7 foods to reduce anxiety

By Naveed Saleh, MD, MS, for MDLinx
Published July 31, 2019

Key Takeaways

Anxiety disorders are the most common type of mental health condition across the globe. In the United States alone, an estimated 40 million adults—about 18% of the population—are affected by an anxiety disorder, according to the National Alliance on Mental Illness. Although there are various subclasses of anxiety, the HHS notes that the five major types of anxiety disorder include generalized anxiety disorder, obsessive-compulsive disorder, panic disorder, post-traumatic stress disorder, and social anxiety disorder.

Furthermore, despite being two very different conditions, depression and anxiety can manifest at the same time. “It’s not uncommon for someone with an anxiety disorder to also suffer from depression or vice versa. Nearly one-half of those diagnosed with depression are also diagnosed with an anxiety disorder,” reports the Anxiety and Depression Association of America.

Both genetics and environment play a role in the pathogenesis of anxiety and depression, with more research focusing on diet as palliative. Altered concentrations of various micronutrients in the body, such as electrolytes, minerals, and vitamins, have been tied to psychiatric symptoms in patients.

Although research in this topic is limited and emerging, some observations can be made about the anxiolytic properties of certain foods.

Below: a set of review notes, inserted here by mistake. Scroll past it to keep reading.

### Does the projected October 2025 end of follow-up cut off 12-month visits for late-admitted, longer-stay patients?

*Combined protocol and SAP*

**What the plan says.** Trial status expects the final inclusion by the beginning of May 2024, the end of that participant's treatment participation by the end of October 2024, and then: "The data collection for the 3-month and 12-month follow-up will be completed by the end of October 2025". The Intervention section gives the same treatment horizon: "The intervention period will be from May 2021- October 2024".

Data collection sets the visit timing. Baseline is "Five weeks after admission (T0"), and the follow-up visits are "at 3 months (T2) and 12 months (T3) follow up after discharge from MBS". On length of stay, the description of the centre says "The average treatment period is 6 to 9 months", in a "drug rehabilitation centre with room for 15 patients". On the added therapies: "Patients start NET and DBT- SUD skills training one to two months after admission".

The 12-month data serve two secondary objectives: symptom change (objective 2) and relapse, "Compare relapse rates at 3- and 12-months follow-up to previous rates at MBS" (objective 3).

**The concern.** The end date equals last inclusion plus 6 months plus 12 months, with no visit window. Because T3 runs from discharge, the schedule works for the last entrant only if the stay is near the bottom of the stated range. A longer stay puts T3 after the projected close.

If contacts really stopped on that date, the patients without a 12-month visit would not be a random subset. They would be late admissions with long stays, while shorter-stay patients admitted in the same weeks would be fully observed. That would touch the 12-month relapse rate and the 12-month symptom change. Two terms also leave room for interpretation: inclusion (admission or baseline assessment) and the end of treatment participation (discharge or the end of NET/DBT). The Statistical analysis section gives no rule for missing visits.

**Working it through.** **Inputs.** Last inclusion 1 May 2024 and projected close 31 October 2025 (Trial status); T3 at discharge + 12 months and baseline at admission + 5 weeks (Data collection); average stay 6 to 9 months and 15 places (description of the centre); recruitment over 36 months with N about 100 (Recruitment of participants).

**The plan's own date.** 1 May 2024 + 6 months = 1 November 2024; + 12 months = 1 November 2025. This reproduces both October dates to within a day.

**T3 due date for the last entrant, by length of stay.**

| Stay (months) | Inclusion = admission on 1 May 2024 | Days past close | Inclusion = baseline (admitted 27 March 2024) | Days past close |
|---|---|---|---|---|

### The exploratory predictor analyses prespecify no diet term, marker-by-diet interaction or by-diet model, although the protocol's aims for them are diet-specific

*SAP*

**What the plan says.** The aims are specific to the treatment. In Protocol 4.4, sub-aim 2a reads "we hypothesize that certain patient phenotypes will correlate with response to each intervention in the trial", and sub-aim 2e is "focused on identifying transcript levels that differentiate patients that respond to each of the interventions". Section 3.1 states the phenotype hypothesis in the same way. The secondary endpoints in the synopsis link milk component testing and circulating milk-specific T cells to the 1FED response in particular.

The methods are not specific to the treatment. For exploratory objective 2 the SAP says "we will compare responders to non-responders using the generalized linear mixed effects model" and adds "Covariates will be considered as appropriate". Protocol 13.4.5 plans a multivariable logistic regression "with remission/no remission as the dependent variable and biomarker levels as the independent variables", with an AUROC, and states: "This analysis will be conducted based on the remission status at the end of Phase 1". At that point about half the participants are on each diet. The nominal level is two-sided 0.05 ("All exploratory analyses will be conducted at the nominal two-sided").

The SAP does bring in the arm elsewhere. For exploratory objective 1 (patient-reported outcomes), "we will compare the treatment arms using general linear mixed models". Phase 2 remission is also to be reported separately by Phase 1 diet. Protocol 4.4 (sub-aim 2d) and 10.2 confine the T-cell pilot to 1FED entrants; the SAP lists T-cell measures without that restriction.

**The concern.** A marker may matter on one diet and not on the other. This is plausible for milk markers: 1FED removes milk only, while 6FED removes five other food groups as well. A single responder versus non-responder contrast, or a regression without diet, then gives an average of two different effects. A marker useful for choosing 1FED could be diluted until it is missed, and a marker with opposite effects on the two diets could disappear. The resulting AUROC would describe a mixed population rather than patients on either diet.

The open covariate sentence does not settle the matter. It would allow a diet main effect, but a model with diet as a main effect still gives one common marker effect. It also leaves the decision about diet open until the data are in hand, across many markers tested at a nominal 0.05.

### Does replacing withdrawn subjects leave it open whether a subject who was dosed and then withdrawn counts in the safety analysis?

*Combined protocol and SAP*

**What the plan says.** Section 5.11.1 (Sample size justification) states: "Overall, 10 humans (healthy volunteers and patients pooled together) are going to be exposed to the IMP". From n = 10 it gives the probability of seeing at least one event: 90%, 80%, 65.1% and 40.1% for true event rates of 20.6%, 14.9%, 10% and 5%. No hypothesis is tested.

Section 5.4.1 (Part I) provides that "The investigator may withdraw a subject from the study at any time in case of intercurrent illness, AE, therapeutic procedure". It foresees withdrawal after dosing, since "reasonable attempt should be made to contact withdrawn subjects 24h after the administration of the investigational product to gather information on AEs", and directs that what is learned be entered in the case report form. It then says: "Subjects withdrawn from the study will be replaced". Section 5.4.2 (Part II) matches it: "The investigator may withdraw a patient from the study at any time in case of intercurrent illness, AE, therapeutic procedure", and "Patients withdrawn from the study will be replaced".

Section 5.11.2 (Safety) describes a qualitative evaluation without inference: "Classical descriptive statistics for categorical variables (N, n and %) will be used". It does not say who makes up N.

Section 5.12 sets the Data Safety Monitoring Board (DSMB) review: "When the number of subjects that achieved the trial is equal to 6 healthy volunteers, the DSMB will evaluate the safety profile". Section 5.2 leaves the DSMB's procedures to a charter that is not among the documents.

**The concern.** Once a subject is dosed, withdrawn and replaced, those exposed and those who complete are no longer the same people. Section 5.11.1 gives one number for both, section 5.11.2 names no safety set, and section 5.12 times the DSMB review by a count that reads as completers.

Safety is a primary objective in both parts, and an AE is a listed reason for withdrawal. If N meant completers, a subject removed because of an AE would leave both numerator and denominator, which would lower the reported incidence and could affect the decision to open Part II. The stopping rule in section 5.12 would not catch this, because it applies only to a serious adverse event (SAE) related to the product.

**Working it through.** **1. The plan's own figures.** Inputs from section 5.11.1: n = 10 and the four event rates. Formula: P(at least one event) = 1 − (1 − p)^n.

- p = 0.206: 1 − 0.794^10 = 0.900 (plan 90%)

Leafy-green vegetables

Leafy greens, such as spinach and Swiss chard, could help those with anxiety feel calmer. Some researchers have shown that changes in magnesium homeostasis may play a role in affective disorders. Nevertheless, results of such studies are mixed. In studies involving mice, researchers have shown a causal relationship between magnesium and anxiety, regardless of whether these levels are depleted naturally or experimentally. Researchers also demonstrated that dysregulations of the hypothalamic-pituitary-adrenal axis could play a role in hyper-emotionality secondary to dietary-induced hypomagnesemia in murine models. However, comparable studies in humans are needed.

Zinc-rich foods

Foods rich in zinc—such as oysters, liver, beef, cashews, and egg yolks—have been tied to lower anxiety levels. In a preliminary study (n = 54), individuals with anxiety demonstrated lower plasma zinc levels compared with neurotypical control participants. Furthermore, zinc antioxidant supplementation was shown to improve anxiety symptoms.

Fatty fish

Fatty fish, such as mackerel, trout, and seabass, could help decrease anxiety levels—even in those without anxiety disorders—due to their high omega-3 fatty acid content. Observational studies have tied lower levels of omega-3 polyunsaturated fatty acids (PUFAs) and omega-6 PUFAs with depression and inflammation. However, randomized, controlled trials have offered mixed results.

One randomized, controlled trial examined whether omega-3 PUFAs lowered proinflammatory cytokine production vs placebo in 68 medical students (a highly stressed bunch). The investigators noted a 14% drop in lipopolysaccharide stimulated interleukin-6 production (an inflammatory marker) and a 20% reduction in anxiety symptoms, without change in depressive symptoms.

“These data suggest that n-3 supplementation can reduce inflammation and anxiety even among healthy young adults. The reduction in anxiety symptoms associated with n-3 supplementation provides the first evidence that n-3 may have potential anxiolytic benefits for individuals without an anxiety disorder,” concluded the authors.